Watch Full Video On, Interesting Facts About Penguins

Reliance Foundation Rescues Thousands Of Animals : Vantara

Vantara programme, conceptualised by Anant Ambani. This initiative is first of its kind in India and aims to rescue, care for, treat and rehabilitate injured, abused, and threatened animals in India and abroad. The Vantara facility is spread over 3,000 acres and is located within Reliance’s Jamnagar Refinery complex, Gujarat. Vantara aims to lead conservation efforts in a forest-like environment that has been created for rescued animals. 

Also read, One In Five Migratory Species Are Threatened With Extinction

More than 200 elephants and other animals like reptiles and birds have been rescued and are a part of this facility. Animals like rhinos, leopards, and crocodiles have also been rehabilitated. The Vanatara facility also includes a conservation centre with modern medical facilities like state-of-the-art healthcare and hospitals. Recently, Vantara has also taken part in foreign rescue missions in countries like Mexico, Venezuela etc. Reliance Industries. Limited is a large private sector corporation in India.

Watch full video on, #AnimalKingdom: Cheetah- The Fastest Mammal on Land

Interesting Facts About Lions

Lions are the only big cats that live in social groups known as prides. A pride typically consists of related females, their cubs, and a few adult males. There are two recognised lion subspecies of lion found in the wild. The African lion (Panthera leo leo) is found in Africa, south of the Sahara desert. The Asiatic lion (Panthera leo persica) exists in one small population around Gir Forest National Park in western India.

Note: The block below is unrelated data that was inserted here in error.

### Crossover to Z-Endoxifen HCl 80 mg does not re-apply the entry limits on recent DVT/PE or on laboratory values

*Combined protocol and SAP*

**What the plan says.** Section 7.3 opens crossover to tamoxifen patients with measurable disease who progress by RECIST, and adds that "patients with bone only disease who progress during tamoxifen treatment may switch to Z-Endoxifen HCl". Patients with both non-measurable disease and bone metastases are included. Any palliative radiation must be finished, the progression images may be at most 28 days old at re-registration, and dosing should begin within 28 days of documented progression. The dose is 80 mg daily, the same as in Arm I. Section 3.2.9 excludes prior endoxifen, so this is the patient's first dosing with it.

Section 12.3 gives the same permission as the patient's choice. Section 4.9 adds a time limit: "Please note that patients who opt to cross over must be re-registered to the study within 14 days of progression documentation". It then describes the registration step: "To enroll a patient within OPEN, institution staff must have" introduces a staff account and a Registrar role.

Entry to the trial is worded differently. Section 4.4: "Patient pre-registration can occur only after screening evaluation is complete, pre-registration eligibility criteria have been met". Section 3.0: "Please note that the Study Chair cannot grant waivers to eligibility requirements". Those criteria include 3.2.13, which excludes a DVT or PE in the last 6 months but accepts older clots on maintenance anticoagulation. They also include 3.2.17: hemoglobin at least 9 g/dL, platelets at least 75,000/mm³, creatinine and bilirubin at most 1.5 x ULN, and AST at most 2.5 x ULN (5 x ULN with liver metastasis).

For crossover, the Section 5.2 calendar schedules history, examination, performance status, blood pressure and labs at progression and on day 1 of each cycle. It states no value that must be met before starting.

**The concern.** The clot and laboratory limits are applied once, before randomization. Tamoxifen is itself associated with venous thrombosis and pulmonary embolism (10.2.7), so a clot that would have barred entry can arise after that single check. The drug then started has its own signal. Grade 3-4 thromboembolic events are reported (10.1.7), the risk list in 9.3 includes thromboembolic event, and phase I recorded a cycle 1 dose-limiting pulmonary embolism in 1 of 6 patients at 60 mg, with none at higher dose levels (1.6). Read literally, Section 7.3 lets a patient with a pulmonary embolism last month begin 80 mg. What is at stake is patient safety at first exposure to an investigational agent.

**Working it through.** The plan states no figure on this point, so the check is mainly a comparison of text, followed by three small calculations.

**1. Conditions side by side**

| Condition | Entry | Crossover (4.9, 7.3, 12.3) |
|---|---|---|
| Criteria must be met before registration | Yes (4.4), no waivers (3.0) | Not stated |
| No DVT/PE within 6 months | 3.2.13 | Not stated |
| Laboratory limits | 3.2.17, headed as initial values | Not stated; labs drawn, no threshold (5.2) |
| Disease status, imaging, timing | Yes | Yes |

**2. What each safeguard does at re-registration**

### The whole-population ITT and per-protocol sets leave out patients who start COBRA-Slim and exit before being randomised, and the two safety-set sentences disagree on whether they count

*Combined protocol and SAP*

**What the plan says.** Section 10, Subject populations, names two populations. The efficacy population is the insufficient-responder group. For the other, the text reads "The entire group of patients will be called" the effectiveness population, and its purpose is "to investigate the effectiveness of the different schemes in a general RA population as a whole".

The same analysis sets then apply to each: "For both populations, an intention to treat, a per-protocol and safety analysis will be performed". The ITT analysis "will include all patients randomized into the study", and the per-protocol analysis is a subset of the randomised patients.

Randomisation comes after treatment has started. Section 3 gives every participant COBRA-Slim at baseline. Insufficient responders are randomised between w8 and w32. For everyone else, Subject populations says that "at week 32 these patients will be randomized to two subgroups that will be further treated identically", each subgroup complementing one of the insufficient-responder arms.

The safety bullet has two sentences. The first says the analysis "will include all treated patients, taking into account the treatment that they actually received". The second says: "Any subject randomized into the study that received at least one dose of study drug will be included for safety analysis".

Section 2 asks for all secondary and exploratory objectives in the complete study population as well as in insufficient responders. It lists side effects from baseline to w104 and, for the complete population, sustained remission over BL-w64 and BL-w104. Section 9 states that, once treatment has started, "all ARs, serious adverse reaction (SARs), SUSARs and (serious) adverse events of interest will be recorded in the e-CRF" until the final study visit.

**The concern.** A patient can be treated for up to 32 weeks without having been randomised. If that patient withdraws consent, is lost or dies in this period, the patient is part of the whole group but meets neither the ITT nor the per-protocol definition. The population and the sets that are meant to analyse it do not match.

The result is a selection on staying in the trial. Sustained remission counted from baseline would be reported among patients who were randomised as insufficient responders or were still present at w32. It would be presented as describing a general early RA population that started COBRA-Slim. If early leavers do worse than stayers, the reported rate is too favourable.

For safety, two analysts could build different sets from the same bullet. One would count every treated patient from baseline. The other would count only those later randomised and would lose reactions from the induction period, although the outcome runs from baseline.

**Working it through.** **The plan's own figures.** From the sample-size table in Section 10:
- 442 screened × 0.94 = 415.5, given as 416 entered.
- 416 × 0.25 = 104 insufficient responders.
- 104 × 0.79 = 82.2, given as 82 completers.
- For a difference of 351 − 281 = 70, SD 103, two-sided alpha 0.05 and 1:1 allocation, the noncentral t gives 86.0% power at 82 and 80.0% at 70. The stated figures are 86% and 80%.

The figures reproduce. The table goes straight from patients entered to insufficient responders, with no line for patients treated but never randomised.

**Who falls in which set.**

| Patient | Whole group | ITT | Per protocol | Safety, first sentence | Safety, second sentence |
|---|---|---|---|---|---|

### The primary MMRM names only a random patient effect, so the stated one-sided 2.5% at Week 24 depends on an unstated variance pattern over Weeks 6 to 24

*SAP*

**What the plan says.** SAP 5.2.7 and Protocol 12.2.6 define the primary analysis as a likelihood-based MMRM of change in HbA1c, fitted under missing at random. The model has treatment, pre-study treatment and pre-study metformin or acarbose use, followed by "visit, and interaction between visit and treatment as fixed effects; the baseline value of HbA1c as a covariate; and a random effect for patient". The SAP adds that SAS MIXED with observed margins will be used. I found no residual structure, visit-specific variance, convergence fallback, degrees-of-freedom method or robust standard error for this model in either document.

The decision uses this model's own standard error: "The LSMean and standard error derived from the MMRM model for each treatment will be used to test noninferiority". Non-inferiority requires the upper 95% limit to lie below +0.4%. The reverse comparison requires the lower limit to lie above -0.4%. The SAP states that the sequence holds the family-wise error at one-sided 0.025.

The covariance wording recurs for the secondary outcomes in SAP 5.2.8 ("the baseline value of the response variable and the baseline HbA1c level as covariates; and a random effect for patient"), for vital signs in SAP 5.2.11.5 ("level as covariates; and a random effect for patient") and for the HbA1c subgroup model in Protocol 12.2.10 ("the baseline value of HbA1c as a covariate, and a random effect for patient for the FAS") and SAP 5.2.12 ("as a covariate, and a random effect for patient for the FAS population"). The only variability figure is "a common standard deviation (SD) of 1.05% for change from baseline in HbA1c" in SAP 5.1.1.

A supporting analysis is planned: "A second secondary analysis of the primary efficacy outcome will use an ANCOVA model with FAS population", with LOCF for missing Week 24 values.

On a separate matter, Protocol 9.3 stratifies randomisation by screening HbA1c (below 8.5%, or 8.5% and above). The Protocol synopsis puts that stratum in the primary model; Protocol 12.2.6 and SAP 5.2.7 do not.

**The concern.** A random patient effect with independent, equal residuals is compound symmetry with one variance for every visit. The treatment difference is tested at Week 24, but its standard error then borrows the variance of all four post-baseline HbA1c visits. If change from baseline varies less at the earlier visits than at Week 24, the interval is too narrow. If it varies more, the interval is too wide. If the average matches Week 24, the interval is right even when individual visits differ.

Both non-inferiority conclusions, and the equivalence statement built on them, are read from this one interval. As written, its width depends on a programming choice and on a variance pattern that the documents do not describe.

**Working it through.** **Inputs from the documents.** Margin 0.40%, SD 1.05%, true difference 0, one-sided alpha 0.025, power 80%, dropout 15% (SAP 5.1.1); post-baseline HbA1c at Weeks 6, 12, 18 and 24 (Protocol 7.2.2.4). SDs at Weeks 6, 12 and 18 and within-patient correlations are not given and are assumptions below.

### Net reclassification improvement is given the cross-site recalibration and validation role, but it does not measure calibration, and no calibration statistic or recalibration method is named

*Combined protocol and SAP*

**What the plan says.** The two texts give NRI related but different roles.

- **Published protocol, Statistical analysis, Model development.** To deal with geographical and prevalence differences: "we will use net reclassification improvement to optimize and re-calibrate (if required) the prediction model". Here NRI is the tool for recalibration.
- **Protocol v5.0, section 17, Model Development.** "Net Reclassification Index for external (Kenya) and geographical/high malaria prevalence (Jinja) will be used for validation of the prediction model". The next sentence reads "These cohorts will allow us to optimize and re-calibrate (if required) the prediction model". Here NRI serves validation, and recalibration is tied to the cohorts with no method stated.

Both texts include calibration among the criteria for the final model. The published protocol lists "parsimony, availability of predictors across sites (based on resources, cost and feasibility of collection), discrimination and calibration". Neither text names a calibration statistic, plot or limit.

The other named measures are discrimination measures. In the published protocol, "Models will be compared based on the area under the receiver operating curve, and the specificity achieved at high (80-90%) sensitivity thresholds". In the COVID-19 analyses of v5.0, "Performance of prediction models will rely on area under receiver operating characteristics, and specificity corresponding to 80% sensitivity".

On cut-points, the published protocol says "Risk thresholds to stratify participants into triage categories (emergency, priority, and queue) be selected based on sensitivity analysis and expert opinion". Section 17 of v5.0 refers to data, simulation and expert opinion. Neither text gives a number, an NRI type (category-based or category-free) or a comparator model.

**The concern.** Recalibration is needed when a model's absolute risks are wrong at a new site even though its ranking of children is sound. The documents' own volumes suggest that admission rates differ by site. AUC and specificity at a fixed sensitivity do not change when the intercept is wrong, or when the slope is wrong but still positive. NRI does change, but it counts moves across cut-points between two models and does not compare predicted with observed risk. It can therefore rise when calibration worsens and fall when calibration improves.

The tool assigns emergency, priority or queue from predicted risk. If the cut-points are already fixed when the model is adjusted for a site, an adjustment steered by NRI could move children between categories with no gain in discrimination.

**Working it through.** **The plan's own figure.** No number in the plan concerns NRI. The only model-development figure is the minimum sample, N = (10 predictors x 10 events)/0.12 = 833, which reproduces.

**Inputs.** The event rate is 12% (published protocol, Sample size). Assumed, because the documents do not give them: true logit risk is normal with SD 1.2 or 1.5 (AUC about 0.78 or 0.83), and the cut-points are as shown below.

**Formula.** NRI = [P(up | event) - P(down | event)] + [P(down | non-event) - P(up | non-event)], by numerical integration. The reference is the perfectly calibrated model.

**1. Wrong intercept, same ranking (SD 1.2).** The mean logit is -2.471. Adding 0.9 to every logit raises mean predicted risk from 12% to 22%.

Also Read about, Interesting Facts About Tiger, The Largest Wild Cat

Interesting Facts About the Lion

Lions live in grasslands and savannas, not dense forests. 

Male lions can weigh up to 190kg and females weigh 126kg. 

Lions mostly hunt at night as their eyes have adapted to the dark and this gives them a huge advantage over their prey. 

Male lions are distinguishable by their impressive manes, which serves as a visual indicator of their health and dominance. The darker and fuller the mane, the more attractive they are to potential mates.

Female lions are the primary hunters in the pride. They work together to coordinate and execute hunting strategies, making them highly effective predators.

Lions are known to be quite lazy and sleep for an average of 16 to 20 hours a day, conserving energy for hunting during the cooler hours of the day.

Lions are incredibly fast runners. They can reach a speed of up to 80 km/h for short distances. 

Lions are very vocal creatures and communicate through various sounds, including roars, grunts, growls, and meows. Roaring is a distinct feature of male lions, which can be heard up to 8 km away.

Lion cubs are blind at the time of their birth. They rely on their mothers for protection and nourishment. They are usually hidden in dense vegetation for the first few weeks of their lives.

Lions are highly territorial animals, and prides fiercely defend their territories from other prides or intruders. Males from outside prides may challenge the resident males for control of the pride.

Conservation Status: Lions are considered vulnerable and face threats such as habitat loss, human-wildlife conflict, and poaching. Conservation efforts are essential to protect these magnificent creatures.